Baruchowitz, who has a law degree from Boston University in addition to his history degree from Brandeis, said he feels lucky to spread his success from being an early mover in one of the world’s fastest-growing industries to an area where resources are limited and often crowd-funded. From his own experience and years of joining or organizing fundraising events with other families affected by POTS, Baruchowitz has learned of the toll it can take on the loved ones of those experiencing the wide array of symptoms. He was also deeply inspired by Wendy’s work to combat her symptoms and her commitment to helping others with POTS. Wendy has become a voice for raising awareness of the disorder and has shared her experience in videos. She is an advocate for educating patients and medical professionals about POTS to increase access to effective care for as many patients as possible. Wendy’s work in tackling her own challenges with POTS involved compiling experts in dysautonomic conditions. Originally diagnosed by a specialist in Ohio, she remains proactive in maintaining a special diet and exercise program along with continued medical treatment. Unfortunately, many other POTS sufferers struggle for diagnosis, answers to their health questions, or even to be taken seriously. Baruchowitz hopes the family gift will pave the way to Brandeis becoming a leader in POTS research, bring its prevalence to the forefront and ultimately help launch new, data-based approaches to treatment.
“POTS patients each have a different treatment regimen and that need for an individualized approach often prevents broader research attempts,” said Baruchowitz, recalling Wendy’s search for relief and answers. “I can’t imagine there’s not a better way.”

Female student in science lab

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The Power of Partnerships

In early 2012, Baruchowitz saw a major investment opportunity in the rapidly expanding commercial cannabis industry. He was also drawn to the space for its delivery of products helpful to cancer patients and chronic pain sufferers and those living with autoimmune diseases, such as multiple sclerosis and lupus. “Cannabis truly is a medical product, so I have in turn learned a lot about chronic illness and its effect on your whole mindset and mental health,” said Baruchowitz. “Many POTS sufferers use CBD or medical cannabis for pain so it’s not unrelated to what I do.” Baruchowitz added that it has always been a goal to contribute toward POTS research as a family, and this named gift is for Wendy and their children.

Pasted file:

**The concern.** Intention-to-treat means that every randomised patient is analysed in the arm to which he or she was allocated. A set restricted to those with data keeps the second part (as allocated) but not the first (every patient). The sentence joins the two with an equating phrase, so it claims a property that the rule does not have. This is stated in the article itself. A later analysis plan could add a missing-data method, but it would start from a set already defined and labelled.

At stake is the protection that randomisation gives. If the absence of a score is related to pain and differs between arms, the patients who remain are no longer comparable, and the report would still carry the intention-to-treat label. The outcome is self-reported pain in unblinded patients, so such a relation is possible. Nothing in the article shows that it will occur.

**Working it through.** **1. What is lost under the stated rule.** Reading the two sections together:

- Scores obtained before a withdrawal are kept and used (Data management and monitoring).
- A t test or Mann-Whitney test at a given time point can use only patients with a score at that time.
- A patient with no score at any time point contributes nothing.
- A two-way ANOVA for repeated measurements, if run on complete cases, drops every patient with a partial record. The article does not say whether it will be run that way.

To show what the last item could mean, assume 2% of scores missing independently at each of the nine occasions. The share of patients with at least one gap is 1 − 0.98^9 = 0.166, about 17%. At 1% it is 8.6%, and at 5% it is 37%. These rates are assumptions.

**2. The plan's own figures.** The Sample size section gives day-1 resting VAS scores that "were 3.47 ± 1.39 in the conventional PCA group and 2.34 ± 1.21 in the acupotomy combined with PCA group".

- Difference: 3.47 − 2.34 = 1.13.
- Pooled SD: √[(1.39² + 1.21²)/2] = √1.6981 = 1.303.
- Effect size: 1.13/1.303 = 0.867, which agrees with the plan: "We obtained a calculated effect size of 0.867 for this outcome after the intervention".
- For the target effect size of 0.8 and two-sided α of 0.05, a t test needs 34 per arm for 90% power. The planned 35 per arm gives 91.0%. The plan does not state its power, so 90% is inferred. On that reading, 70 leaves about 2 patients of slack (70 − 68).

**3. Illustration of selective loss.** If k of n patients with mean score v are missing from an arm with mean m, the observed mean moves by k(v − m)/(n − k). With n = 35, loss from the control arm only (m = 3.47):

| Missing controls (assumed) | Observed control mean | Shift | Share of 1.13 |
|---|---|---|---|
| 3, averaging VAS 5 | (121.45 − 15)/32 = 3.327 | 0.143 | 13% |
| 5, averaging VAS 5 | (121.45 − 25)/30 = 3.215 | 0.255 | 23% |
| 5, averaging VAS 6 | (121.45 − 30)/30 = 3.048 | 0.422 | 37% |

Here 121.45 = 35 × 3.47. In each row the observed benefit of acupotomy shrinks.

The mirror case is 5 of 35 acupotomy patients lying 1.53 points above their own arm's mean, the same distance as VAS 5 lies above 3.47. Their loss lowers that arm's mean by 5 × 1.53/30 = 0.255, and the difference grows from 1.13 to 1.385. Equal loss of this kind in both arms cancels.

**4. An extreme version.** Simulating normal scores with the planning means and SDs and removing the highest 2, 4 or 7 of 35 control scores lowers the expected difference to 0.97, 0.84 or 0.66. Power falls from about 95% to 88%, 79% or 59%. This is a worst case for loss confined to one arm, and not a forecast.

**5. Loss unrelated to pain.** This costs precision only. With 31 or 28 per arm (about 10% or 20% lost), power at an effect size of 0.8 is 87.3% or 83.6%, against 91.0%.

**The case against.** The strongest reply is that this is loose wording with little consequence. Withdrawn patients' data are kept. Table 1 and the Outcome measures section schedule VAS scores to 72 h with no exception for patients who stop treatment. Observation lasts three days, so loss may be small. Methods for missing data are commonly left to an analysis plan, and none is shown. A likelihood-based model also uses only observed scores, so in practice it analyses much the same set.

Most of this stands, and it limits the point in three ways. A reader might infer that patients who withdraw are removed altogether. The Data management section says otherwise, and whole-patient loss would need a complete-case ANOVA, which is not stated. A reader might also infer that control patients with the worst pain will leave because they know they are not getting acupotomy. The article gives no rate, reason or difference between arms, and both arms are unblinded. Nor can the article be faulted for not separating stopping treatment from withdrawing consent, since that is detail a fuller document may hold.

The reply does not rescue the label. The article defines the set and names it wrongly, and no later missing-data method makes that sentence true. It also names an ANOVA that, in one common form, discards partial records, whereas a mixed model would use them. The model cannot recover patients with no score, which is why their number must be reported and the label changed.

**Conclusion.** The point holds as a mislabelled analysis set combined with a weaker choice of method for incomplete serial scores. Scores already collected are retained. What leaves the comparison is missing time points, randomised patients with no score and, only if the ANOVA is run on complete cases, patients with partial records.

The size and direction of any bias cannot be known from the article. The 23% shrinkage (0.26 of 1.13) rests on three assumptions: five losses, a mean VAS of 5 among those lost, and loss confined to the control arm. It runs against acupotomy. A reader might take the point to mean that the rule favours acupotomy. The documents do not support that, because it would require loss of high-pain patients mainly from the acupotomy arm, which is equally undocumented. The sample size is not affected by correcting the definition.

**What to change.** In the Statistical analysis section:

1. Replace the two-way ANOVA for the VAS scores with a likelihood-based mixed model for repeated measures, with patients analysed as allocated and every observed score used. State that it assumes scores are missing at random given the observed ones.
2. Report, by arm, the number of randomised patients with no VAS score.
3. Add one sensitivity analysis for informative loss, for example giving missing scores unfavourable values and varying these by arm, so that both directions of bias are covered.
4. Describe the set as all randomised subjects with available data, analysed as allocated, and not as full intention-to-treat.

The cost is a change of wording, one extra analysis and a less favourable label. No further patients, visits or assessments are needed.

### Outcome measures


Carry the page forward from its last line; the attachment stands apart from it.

“When someone in your family has this type of disease you often feel helpless,” said Baruchowitz, who has drawn emotional support over the years from his brother, Adam ’94, who inspired him to attend Brandeis. Baruchowitz doesn’t anticipate an easy cure but hopes for better and gentler treatment, which today can involve a range of drug cocktails with the potential for serious side effects and interactions. Baruchowitz hopes that a deeper knowledge of POTS and related disorders will render its management more consistent and make it easier for those who suffer from it to take charge of their health. “I think Susan’s research could result in insights that may lead to positive health changes for a large cohort of POTS patients, which can also have an even larger impact on their families. That is what our family hopes to achieve with this gift,” he said.
For Birren’s part, she said, “This gift shows the power of alumni partnerships in driving important research at Brandeis.”

About the Author

Susie Seligson smiling at the camera
Susie Seligson

Former senior editor of Bostonia, Susan Seligson is an award-winning journalist who has written for The New York Times Magazine, The Atlantic, The Times of London, Redbook, Yankee, Salon, The Boston Globe, Radcliffe Magazine and many other publications. She is the author of several books including Going with the Grain (Simon & Schuster).